GOOD-BYE T-BONE (Episode 121a)

Clifford and Cleo misunderstand a conversation they overhear, and think T-bone is moving away. They vow to make T-bone's last day on Birdwell Island extra special. They eventually learn to listen to a whole story before jumping to conclusions—but the good friends enjoy a truly special day nonetheless!

Clifford's Big Idea: Be a Good FriendClifford's Big Idea: Be a Good Friend

Auditory discrimination and listening for a purpose are skills that are crucial to school success. Equally important is the fact that listening is the foundation of good friendships. Exercising and strengthening children's listening skills will help build

  • cognitive skills
  • social and emotional skills

Broken TelephoneBroken Telephone

With a Group:
This treasured circle game is an ideal tool for modeling communication mix-ups! Have children sit in a circle. Then choose one child to step aside with you. Tell that child a short sentence, such as "The yellow elephant likes peanuts." Have the child repeat the sentence to you to make sure that he or she can repeat it correctly before returning to the circle.

Each child then whispers the phrase into the ear of the child sitting to the right. The last child in the circle gets to tell everyone, and the sentence is almost certain to have changed in very interesting ways! Repeat by having the next child in sequence begin the chain.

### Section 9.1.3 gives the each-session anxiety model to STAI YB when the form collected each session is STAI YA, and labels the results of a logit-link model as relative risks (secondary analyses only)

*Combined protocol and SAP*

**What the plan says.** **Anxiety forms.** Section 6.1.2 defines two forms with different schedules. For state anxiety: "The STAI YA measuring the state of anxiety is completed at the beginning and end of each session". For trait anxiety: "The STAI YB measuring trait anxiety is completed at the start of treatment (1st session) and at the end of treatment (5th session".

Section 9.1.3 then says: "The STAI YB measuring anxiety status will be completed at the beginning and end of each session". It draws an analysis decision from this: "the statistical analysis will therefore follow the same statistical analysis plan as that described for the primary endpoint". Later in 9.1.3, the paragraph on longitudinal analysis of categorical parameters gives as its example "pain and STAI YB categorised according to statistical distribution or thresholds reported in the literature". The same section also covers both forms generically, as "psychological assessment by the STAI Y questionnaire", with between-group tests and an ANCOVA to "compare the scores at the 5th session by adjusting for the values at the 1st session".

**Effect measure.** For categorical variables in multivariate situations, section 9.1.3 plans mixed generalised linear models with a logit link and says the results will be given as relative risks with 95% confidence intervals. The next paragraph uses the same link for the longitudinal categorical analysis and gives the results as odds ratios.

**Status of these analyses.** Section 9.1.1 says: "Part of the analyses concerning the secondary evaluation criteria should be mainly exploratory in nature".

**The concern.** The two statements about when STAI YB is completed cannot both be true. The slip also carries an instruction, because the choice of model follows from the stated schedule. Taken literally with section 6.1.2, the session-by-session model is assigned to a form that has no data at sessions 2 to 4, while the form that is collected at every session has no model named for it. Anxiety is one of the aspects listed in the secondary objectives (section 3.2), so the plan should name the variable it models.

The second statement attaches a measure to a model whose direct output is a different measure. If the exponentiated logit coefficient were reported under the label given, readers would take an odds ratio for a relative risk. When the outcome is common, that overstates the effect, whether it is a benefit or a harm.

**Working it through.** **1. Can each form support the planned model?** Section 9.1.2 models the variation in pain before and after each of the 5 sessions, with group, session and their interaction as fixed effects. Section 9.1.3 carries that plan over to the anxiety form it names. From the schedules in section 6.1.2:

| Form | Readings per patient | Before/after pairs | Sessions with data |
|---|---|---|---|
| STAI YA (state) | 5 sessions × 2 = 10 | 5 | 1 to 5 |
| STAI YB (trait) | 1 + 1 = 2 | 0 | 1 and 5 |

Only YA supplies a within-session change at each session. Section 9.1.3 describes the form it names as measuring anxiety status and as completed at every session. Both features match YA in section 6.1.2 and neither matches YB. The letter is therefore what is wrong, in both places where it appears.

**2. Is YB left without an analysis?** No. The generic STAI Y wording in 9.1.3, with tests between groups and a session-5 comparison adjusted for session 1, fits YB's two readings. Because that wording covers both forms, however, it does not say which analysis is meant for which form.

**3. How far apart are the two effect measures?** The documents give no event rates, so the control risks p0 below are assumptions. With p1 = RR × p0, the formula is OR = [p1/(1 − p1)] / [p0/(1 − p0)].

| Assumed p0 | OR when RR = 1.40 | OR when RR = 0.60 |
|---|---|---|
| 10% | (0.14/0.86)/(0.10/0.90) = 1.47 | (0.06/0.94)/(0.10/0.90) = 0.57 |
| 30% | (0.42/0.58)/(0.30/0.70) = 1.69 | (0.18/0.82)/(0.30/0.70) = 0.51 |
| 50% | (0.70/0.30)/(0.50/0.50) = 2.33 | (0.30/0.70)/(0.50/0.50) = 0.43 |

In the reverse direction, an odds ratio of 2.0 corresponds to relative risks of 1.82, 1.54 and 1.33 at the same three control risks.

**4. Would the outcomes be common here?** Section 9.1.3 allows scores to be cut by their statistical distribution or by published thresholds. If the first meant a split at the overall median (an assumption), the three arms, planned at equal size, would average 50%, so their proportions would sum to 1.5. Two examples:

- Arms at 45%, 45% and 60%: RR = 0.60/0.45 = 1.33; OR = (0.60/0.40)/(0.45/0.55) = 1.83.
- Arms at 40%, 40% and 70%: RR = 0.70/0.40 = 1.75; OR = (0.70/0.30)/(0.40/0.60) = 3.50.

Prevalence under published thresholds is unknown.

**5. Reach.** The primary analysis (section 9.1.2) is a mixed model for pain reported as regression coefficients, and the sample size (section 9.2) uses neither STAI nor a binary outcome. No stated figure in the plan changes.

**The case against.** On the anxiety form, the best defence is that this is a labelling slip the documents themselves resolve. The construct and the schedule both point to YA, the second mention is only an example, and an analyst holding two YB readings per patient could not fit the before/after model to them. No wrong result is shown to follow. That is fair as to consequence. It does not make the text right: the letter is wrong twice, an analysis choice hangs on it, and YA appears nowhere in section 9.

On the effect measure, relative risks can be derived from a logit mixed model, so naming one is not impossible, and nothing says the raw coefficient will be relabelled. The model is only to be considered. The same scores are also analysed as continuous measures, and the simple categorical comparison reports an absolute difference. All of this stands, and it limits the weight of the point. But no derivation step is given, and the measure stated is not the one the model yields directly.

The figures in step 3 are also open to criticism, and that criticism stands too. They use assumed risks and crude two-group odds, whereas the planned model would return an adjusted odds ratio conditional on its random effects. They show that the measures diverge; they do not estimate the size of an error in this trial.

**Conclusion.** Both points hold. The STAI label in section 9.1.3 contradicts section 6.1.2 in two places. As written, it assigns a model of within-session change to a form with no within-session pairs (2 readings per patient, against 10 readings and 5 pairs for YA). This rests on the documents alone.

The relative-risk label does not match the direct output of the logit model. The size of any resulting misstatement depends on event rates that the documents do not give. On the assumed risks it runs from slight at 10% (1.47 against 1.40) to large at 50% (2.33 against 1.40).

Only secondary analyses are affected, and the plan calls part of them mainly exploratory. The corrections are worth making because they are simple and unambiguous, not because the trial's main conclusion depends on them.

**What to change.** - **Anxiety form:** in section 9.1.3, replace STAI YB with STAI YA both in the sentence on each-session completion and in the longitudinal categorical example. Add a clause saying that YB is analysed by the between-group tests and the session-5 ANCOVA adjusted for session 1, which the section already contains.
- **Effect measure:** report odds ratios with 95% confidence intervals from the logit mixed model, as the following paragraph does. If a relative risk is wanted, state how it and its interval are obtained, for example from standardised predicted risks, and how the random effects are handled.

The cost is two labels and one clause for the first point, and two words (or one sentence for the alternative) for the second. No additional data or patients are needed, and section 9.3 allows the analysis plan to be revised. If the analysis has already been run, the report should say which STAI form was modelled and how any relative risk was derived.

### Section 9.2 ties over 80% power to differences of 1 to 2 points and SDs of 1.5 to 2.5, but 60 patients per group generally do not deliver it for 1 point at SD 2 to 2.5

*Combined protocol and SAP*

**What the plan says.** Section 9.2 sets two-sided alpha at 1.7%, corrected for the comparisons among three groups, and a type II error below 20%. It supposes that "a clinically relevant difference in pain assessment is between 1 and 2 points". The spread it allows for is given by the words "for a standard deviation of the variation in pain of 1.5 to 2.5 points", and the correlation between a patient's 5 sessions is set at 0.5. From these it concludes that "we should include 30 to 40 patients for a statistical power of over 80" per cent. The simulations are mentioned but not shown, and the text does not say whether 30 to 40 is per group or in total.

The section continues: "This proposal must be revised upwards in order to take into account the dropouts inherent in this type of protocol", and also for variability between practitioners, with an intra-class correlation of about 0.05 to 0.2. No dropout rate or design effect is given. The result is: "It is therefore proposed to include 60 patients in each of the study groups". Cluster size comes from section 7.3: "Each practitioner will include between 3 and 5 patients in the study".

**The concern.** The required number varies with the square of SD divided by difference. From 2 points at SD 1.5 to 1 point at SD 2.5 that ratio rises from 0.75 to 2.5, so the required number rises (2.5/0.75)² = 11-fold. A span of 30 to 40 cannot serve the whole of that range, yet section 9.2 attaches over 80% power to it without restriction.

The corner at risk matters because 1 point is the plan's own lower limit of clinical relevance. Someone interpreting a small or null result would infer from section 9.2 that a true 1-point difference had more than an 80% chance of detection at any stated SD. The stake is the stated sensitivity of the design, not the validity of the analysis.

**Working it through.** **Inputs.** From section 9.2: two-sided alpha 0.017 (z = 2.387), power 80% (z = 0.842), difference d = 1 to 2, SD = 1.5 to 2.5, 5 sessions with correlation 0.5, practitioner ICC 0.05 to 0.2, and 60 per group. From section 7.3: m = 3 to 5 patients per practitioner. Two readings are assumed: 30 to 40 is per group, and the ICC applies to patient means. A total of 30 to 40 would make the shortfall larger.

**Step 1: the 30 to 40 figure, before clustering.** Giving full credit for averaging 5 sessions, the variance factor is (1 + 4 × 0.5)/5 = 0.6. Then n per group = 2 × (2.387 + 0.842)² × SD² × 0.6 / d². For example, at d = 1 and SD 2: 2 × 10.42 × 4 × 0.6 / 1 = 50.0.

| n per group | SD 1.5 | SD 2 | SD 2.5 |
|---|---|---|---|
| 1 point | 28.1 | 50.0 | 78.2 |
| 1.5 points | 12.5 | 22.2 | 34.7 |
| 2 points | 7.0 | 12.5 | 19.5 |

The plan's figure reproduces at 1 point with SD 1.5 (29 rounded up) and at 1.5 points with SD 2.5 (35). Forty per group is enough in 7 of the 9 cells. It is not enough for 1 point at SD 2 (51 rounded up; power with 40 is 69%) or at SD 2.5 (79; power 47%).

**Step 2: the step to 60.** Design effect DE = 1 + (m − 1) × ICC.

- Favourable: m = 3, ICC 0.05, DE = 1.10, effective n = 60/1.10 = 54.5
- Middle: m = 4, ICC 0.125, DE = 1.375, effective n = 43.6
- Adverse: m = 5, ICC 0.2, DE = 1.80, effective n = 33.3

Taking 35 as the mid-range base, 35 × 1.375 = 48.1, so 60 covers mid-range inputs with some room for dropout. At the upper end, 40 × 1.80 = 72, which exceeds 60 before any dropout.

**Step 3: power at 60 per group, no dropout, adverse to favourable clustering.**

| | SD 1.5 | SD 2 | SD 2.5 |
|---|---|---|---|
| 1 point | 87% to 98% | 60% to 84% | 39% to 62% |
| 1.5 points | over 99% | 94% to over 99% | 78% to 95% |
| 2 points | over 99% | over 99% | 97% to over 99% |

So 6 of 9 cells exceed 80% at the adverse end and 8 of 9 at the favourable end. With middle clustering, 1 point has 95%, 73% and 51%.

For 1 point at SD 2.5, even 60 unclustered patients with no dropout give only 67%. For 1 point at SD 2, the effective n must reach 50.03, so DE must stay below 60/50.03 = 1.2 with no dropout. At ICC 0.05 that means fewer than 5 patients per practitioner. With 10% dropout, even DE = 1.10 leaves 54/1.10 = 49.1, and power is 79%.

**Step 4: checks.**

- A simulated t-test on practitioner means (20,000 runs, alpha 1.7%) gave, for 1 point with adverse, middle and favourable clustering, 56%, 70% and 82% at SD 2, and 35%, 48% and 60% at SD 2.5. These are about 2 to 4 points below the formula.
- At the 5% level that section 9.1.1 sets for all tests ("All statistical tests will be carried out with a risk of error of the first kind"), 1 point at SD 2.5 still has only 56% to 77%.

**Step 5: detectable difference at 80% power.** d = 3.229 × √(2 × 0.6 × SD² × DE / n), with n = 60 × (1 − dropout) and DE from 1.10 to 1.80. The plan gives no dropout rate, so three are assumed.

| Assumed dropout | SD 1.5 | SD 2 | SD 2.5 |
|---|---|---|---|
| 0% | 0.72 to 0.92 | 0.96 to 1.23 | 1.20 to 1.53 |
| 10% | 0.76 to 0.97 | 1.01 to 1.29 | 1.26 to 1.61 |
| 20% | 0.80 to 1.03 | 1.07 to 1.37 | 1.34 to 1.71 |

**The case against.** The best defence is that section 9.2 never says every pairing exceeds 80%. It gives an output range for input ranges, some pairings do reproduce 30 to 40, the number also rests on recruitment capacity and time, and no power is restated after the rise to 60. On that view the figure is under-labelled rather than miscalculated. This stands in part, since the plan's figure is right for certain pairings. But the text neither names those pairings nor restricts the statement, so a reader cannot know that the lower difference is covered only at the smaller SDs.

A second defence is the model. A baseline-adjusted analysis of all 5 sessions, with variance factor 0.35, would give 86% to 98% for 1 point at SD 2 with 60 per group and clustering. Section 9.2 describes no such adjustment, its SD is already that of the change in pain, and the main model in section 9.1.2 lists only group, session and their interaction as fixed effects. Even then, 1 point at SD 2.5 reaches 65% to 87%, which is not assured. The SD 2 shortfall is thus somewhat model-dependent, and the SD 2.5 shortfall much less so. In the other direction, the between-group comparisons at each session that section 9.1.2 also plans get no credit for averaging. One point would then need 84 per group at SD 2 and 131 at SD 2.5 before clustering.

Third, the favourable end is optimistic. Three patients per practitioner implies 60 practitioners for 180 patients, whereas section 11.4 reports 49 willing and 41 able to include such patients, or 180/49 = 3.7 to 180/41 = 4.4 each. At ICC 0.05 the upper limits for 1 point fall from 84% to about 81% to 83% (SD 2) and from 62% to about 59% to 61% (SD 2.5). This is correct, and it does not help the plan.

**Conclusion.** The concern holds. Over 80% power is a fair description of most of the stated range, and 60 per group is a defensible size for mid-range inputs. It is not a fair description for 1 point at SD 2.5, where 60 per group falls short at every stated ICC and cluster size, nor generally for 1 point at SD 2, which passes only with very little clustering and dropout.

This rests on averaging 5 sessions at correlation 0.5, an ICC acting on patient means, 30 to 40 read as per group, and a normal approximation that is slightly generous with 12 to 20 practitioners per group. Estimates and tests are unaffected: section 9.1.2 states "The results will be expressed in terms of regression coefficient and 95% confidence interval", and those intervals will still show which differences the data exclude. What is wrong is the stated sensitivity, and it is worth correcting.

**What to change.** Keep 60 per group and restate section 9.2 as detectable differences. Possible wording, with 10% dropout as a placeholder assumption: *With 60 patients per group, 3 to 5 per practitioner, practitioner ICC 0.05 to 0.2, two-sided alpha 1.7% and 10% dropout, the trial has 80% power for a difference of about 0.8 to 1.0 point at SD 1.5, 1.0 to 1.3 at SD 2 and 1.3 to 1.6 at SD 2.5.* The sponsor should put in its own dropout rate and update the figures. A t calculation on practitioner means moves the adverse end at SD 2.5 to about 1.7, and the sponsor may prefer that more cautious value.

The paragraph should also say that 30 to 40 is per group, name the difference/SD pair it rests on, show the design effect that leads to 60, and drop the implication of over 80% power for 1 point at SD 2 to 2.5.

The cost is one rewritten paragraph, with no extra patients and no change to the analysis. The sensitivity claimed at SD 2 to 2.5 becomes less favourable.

I'm Going on a Trip I'm Going on a Trip

Begin this familiar game by saying, "We're going on a trip, and we're going to take," and then name something that you plan to take with you. You might name something logical, such as a toothbrush, or something silly, such as a garbage can. Have the child continue the game by repeating the formula, naming the object you named, and adding another. Continue in this way until one or the other of you can't remember all the things. Then start again!

Who Said That? Who Said That?

With a Group:
Taking turns around a circle, ask children a simple question, such as "What is your favorite color?" After everyone has had an opportunity to answer, ask another question, "What is your favorite food?" Then encourage the children to recall each child's favorite color and food. Begin the retelling as a group activity: "Who can help me remember Lynna's favorite color and food." As children become more familiar with listening for a purpose, have individual children recall another child's favorites. As the game becomes easier for children, change the questions or add additional questions to the mix.

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